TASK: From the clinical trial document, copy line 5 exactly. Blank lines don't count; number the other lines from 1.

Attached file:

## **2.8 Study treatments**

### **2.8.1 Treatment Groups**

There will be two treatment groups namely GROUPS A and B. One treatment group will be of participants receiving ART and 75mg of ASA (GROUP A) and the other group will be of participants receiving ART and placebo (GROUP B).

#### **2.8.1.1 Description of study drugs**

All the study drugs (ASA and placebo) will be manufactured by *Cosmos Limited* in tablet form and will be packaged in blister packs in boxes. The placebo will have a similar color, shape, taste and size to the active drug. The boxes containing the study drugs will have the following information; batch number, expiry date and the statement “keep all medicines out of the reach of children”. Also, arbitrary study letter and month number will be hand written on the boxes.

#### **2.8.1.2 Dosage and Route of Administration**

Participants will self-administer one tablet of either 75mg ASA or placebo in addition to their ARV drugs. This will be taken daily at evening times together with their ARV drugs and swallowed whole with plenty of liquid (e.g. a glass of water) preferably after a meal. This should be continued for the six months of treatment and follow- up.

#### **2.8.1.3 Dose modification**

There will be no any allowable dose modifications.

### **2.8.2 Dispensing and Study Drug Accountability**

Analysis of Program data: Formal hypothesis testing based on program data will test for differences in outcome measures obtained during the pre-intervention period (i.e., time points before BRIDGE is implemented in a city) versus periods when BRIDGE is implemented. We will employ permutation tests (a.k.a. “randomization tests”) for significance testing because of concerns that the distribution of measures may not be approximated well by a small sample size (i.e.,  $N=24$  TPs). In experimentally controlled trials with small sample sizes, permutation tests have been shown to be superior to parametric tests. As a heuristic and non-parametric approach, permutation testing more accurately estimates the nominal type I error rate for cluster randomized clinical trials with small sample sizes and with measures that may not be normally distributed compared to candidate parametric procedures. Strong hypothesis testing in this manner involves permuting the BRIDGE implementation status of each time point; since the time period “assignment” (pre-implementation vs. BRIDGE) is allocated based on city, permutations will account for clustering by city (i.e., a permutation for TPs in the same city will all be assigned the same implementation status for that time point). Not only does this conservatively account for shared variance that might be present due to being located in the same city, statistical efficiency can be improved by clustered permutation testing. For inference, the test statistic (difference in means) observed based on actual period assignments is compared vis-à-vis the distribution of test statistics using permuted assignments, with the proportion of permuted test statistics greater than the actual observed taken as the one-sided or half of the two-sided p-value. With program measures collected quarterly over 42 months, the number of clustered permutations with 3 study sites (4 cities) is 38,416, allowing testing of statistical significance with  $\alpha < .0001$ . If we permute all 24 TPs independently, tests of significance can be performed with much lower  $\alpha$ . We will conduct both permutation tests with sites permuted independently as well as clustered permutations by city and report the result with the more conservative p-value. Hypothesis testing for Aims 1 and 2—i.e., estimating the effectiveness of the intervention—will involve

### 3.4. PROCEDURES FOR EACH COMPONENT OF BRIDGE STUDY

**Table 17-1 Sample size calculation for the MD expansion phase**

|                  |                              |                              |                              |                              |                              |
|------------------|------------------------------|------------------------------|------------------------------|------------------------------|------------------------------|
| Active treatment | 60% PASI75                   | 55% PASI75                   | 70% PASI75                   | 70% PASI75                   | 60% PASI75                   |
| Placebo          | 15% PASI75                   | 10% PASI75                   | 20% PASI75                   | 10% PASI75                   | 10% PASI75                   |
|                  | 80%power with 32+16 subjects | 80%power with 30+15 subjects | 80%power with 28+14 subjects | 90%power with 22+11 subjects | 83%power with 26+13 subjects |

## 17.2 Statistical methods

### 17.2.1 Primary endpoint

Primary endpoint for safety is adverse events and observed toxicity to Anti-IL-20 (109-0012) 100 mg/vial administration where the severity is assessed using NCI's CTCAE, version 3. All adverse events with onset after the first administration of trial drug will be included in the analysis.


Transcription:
All the study drugs (ASA and placebo) will be manufactured by *Cosmos Limited* in tablet form and will be packaged in blister packs in boxes. The placebo will have a similar color, shape, taste and size to the active drug. The boxes containing the study drugs will have the following information; batch number, expiry date and the statement “keep all medicines out of the reach of children”. Also, arbitrary study letter and month number will be hand written on the boxes.